Call it the Reader's Digest version of real life in the business world. Instead of spending years making mistakes in establishing and growing your company, you can enroll in a management-simulation program to accelerate your learning. In a simulation, a small group of people -- usually owners or top managers of a company -- run a pretend company for a few days while being observed by professional trainers.

The best-known simulation is The Looking Glass, developed by the Center for Creative Leadership, in Greensboro, N.C. There are no classrooms, lectures, or theories during the one-day simulation. Instead, the trainee executives, who may or may not know one another beforehand, are assigned a position and given in-baskets planted with extensive information. The players can interact freely, organize themselves however they like, and make any decisions they choose.

A lengthy reflection and discussion period follows the simulation. The trainers give feedback on the strategic choices the role players made for the company, describing, for example, other courses of action they might have taken. The analysis is complemented by players' input on one another's personal style. That's often the most eye-opening part of a simulation experience. "It doesn't happen very often in the context of day-to-day business that you'll go up to someone and say, 'I'd like you to tell me the things I do that you find helpful and those you wish I'd change,' " says Ron Clark, a management consultant in Norwalk, Conn., who attended his first simulation five years ago. There, Clark discovered he wasn't conveying his vision clearly to the people he worked with. "Most feedback in companies is goal-related. It doesn't look at the behavior that helped you achieve those goals or got in the way of accomplishing them."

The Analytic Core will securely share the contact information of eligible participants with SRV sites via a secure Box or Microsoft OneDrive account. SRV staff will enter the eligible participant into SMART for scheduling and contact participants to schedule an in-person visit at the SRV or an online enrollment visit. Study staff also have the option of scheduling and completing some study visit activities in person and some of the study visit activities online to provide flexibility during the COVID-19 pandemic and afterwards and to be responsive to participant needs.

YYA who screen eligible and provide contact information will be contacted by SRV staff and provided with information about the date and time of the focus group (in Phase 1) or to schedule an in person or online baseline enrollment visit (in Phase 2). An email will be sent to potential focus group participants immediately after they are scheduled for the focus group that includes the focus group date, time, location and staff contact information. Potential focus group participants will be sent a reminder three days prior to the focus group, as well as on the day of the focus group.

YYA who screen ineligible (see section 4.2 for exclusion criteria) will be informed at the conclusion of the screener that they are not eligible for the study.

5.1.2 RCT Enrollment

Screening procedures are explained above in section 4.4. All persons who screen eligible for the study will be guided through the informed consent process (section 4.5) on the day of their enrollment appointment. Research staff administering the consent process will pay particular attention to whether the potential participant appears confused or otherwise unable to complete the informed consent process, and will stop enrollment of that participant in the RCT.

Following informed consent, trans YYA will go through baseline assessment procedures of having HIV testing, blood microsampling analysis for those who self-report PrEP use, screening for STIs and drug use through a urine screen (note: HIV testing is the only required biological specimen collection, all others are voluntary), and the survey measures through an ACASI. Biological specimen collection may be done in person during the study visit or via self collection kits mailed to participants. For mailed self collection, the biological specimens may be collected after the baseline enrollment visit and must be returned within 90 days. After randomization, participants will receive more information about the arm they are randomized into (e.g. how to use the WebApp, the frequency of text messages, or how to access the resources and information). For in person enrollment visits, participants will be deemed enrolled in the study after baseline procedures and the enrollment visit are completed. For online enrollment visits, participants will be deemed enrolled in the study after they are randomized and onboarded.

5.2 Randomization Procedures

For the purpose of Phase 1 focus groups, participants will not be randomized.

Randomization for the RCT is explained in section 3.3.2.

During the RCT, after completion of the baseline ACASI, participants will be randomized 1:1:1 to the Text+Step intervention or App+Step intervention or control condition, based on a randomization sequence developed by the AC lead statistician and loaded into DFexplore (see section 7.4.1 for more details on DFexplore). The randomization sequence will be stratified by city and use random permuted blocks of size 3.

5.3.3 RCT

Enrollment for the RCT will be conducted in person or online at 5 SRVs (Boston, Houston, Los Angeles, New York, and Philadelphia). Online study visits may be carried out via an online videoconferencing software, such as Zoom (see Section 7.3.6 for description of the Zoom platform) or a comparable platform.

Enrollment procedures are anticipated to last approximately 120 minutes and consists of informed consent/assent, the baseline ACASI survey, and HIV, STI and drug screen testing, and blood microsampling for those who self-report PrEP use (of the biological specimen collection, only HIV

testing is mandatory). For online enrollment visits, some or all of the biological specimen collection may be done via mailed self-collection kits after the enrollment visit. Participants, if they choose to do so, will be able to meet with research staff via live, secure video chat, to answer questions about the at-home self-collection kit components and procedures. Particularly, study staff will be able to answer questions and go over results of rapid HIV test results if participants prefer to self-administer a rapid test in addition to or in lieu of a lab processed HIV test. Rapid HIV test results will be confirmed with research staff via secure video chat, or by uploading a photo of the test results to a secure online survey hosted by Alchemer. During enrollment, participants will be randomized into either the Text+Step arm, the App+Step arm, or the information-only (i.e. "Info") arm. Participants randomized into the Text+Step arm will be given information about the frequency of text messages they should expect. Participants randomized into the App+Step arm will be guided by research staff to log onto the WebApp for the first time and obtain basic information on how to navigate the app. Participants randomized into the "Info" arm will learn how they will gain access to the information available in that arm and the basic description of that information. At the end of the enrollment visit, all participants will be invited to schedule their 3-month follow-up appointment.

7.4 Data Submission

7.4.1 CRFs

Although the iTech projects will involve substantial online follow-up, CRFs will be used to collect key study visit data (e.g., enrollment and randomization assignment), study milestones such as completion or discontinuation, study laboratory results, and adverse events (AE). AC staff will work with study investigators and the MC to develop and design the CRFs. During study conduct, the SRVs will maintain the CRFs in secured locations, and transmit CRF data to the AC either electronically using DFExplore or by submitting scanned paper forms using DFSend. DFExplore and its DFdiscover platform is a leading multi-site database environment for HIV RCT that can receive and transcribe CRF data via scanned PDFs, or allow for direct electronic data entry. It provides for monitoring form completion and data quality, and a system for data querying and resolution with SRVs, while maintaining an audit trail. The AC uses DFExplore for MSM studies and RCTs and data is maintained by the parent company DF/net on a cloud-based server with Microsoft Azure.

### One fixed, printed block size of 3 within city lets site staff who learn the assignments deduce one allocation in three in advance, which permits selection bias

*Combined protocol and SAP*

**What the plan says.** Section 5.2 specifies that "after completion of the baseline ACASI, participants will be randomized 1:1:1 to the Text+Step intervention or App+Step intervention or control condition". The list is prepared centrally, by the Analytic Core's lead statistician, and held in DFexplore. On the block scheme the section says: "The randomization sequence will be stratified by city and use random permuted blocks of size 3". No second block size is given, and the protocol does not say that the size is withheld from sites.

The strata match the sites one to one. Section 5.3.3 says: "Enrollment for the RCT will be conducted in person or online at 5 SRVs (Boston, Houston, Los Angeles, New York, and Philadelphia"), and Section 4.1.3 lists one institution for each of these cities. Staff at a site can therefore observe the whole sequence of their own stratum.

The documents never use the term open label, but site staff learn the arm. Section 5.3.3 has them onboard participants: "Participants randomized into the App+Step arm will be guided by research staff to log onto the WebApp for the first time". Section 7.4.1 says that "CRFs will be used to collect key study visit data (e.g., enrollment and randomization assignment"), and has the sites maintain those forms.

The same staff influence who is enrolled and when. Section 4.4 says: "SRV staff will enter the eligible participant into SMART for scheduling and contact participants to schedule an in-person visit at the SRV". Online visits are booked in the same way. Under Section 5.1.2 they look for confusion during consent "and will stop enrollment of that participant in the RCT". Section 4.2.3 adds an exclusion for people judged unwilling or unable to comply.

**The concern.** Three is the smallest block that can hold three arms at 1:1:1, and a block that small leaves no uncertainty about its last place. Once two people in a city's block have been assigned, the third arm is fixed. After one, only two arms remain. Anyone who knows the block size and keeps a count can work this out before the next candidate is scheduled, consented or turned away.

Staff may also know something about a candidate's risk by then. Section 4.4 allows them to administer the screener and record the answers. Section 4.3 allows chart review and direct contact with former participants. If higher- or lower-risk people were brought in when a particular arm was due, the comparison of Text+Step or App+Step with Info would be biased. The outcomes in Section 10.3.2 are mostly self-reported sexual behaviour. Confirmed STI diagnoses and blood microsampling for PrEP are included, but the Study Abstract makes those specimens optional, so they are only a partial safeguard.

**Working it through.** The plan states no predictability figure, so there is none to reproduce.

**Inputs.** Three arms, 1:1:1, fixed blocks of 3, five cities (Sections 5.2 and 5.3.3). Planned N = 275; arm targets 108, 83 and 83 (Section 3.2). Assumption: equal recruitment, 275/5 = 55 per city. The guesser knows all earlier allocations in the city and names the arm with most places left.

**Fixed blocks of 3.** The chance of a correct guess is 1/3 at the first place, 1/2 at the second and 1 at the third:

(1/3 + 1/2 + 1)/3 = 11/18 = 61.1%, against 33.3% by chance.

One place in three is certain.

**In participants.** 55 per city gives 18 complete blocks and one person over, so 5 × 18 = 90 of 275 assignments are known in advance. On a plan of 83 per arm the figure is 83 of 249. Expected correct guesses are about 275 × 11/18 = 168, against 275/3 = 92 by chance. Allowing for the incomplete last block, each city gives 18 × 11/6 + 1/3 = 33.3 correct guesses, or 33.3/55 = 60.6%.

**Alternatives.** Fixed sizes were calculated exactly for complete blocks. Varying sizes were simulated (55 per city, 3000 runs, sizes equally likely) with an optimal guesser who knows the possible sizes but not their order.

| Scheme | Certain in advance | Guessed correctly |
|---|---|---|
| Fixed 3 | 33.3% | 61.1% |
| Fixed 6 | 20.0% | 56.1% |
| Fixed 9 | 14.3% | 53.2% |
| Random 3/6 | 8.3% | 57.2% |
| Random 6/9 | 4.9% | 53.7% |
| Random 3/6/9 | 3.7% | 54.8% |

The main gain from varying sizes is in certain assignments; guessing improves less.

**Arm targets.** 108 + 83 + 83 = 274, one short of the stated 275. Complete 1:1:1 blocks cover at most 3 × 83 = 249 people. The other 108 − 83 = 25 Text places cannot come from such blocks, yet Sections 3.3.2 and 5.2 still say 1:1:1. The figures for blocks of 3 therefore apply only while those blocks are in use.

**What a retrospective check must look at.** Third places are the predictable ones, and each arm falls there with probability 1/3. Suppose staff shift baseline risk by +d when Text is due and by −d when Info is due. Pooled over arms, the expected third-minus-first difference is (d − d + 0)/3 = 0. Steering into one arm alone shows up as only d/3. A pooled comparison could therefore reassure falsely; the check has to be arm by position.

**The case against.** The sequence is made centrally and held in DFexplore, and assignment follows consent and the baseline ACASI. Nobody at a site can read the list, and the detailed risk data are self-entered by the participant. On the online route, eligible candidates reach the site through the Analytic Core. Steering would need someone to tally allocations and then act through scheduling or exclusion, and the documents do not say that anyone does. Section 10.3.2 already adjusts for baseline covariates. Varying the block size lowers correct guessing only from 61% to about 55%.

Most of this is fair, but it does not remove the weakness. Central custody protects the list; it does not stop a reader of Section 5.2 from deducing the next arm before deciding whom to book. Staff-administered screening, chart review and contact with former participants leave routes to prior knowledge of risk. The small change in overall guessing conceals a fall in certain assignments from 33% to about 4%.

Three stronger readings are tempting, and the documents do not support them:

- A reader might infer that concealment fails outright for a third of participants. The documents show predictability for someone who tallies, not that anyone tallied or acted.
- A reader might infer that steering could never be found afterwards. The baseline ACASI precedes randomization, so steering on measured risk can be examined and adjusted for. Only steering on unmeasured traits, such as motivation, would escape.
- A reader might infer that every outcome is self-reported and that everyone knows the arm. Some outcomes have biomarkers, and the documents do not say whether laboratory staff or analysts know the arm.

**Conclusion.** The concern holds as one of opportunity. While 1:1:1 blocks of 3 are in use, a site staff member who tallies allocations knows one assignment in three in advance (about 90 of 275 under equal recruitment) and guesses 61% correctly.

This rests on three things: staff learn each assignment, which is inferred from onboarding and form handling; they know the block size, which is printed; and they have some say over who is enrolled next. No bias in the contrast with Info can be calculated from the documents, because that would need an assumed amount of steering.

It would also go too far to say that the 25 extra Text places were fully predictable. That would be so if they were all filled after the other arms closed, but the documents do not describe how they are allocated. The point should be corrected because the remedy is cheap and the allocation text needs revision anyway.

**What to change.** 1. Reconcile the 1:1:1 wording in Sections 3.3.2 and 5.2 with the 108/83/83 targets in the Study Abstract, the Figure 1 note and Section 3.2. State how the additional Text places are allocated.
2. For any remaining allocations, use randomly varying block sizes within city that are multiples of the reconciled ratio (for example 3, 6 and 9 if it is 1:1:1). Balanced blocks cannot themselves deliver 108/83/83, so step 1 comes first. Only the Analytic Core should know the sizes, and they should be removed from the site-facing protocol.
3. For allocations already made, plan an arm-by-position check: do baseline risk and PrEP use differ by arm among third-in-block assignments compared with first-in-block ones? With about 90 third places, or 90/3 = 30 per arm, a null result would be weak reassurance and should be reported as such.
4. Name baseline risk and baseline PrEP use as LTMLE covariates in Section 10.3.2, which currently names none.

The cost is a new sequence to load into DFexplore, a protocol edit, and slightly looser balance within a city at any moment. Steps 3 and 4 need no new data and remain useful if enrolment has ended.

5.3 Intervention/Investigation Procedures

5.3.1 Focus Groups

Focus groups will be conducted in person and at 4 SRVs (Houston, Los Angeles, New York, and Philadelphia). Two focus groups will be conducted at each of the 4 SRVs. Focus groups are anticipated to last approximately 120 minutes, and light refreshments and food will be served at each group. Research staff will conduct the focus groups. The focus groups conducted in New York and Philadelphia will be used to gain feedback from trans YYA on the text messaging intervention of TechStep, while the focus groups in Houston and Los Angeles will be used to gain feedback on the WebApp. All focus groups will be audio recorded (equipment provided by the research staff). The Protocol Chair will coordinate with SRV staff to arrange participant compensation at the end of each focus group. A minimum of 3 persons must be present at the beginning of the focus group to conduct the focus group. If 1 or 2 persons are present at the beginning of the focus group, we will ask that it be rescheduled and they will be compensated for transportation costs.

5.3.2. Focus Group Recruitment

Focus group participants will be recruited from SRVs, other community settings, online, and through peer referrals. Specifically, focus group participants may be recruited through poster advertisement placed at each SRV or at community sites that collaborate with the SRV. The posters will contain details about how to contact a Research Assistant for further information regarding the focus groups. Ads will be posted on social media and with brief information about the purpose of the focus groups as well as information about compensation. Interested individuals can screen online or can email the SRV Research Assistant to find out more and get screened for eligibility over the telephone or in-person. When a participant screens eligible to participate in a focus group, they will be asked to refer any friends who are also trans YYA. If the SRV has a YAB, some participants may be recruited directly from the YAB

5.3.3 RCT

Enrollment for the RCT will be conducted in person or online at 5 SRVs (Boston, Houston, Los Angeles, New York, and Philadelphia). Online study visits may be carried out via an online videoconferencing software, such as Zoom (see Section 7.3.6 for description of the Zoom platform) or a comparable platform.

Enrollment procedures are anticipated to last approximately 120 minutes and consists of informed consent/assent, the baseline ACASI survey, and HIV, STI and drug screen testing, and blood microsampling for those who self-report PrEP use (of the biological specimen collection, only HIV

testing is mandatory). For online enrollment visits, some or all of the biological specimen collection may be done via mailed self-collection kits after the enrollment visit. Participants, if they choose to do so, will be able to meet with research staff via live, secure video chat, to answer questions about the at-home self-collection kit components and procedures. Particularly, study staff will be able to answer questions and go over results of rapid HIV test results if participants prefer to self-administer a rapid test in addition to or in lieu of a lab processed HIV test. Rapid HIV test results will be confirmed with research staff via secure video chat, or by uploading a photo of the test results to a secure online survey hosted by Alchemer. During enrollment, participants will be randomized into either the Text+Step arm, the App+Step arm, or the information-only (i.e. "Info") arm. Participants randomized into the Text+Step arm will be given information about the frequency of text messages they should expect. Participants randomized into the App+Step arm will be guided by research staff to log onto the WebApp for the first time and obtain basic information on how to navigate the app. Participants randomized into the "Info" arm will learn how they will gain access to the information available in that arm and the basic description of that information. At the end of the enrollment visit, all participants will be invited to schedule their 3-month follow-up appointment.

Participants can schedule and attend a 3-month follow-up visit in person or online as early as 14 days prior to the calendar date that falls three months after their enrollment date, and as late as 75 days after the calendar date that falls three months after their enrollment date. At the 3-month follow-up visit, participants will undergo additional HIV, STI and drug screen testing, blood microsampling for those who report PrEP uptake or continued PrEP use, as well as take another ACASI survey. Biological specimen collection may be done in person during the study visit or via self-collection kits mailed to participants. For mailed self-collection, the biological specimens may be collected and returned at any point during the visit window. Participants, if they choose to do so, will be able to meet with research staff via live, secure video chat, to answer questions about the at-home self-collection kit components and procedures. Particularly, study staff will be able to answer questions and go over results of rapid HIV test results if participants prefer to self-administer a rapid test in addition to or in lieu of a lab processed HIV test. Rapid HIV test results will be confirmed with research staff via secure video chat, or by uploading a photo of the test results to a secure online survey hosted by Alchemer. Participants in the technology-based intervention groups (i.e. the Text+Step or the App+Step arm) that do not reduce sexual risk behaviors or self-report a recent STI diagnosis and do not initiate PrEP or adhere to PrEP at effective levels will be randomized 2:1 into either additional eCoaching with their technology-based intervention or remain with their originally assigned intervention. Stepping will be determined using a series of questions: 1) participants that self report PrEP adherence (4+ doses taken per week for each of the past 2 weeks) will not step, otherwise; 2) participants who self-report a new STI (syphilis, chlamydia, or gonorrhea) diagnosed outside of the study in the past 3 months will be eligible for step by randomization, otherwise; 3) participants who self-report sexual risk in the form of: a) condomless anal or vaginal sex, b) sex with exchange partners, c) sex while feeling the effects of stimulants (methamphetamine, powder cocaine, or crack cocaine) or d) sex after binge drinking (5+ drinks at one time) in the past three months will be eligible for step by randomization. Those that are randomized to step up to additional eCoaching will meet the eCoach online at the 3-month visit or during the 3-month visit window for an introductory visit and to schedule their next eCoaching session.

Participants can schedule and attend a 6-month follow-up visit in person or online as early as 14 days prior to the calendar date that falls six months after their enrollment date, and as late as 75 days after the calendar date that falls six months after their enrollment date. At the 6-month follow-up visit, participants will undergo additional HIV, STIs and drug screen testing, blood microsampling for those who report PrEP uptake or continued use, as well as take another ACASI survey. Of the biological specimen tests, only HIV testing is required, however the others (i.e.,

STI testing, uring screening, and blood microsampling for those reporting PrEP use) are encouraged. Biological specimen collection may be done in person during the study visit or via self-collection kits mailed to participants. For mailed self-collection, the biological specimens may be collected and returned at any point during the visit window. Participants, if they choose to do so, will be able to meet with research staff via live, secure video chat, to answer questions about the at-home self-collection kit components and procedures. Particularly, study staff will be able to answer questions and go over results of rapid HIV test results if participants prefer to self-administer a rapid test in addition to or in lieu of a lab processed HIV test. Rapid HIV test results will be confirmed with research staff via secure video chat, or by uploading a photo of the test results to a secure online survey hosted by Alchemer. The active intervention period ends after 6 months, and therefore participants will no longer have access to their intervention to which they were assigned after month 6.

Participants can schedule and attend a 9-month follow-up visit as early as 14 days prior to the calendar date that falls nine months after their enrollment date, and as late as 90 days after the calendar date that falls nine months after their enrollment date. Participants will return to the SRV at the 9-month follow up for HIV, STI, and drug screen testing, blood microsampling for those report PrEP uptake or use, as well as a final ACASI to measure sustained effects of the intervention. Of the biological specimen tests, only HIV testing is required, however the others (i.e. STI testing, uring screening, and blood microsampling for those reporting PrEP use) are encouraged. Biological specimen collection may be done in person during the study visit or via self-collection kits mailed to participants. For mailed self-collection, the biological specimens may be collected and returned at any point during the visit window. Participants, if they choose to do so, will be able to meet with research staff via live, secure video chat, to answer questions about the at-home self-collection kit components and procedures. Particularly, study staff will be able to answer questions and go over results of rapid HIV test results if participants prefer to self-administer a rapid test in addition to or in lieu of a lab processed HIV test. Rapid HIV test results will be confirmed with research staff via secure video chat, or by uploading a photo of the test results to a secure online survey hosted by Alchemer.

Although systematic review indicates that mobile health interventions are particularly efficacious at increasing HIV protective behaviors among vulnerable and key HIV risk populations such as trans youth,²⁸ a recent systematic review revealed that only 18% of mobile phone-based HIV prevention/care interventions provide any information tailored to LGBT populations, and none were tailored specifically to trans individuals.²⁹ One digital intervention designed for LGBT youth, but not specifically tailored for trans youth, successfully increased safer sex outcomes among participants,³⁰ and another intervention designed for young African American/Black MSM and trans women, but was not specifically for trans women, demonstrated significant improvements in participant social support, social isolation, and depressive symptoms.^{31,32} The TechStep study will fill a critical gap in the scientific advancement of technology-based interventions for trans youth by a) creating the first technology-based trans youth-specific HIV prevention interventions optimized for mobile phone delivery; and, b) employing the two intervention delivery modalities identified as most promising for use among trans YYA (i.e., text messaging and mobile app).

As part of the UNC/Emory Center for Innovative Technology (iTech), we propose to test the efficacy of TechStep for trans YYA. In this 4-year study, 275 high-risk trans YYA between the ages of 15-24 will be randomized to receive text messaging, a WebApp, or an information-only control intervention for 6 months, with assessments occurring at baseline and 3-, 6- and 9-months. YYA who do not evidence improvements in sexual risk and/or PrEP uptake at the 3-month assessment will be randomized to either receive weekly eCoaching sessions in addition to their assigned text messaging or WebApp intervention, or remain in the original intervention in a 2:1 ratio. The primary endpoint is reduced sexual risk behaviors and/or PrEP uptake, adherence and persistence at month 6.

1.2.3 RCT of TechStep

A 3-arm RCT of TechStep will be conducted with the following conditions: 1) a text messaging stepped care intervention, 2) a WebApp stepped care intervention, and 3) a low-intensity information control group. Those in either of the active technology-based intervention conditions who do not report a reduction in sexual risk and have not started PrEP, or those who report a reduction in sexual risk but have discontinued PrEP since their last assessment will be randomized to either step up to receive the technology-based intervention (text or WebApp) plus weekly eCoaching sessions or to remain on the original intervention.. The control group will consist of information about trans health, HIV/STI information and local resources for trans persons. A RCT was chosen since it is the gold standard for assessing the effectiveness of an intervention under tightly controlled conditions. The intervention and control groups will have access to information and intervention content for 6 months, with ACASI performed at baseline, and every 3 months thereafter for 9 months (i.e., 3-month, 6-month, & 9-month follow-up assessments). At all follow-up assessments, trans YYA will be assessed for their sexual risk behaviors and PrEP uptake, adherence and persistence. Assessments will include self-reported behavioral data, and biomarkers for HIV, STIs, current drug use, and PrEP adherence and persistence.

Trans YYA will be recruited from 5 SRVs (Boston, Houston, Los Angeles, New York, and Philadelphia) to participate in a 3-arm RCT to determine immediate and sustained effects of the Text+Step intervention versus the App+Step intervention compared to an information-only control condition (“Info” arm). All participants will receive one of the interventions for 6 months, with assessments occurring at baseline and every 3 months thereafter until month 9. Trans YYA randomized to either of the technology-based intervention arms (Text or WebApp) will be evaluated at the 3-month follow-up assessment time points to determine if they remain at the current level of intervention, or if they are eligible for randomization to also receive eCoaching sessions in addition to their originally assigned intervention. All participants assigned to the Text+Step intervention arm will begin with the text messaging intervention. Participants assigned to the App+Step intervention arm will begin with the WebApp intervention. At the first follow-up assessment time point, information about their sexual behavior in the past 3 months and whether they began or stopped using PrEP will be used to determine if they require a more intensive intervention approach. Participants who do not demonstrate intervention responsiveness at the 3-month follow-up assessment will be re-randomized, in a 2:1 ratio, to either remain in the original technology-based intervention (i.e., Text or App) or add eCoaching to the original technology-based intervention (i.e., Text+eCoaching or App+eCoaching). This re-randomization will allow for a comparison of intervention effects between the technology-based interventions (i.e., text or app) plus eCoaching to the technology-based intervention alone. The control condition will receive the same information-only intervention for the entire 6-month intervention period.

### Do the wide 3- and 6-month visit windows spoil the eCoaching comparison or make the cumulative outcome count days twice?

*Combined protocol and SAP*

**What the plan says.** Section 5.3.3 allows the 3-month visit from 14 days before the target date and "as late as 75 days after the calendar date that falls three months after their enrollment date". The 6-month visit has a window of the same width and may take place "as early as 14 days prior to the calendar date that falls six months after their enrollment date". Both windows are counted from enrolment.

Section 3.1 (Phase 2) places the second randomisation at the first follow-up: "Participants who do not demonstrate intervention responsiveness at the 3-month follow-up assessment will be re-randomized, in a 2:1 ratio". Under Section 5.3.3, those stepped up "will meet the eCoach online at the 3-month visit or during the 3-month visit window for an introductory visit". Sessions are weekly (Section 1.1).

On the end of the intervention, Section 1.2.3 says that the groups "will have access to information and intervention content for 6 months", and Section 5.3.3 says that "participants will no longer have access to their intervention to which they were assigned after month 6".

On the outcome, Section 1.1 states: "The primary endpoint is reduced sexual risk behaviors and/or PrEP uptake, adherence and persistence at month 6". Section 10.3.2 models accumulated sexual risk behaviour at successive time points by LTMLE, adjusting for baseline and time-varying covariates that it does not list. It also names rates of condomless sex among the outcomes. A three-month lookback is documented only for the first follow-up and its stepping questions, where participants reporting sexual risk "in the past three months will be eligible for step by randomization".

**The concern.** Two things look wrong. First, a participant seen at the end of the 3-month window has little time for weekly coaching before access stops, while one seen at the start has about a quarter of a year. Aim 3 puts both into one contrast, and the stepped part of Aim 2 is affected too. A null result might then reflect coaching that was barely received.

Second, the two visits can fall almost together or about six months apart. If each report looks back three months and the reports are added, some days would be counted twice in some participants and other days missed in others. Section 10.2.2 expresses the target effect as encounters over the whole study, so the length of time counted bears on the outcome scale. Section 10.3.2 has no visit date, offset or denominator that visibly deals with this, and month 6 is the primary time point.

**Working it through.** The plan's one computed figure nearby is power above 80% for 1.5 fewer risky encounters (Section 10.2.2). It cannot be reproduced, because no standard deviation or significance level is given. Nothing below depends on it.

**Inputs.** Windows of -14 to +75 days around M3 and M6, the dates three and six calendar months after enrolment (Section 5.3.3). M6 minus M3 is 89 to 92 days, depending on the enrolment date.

New York City-based MSP Institute, which has also developed simulation models, finds certain groups of characteristics are particularly observable -- and therefore trainable -- through simulation:

* General managerial skills: delegating, organizing, and planning.

* Group dynamics: autocratic versus participative; open to information sharing or closed; striving to achieve versus just squeaking by.

* Power: how it is seized, used, magnified.

* Strategic skills: acting as an entrepreneurial force, finding and overcoming threats, and dealing with adversity.

Remember, while simulations are designed to be like the real world, they're not a perfect imitation. What's more, the quality of and knowledge gained during any simulation depends greatly upon who the other participants are. Still, says Clark, "it's one of the few things you can do to get feedback. When you're out there on your own, you never know exactly how you're coming across." -- Ellyn E. Spragins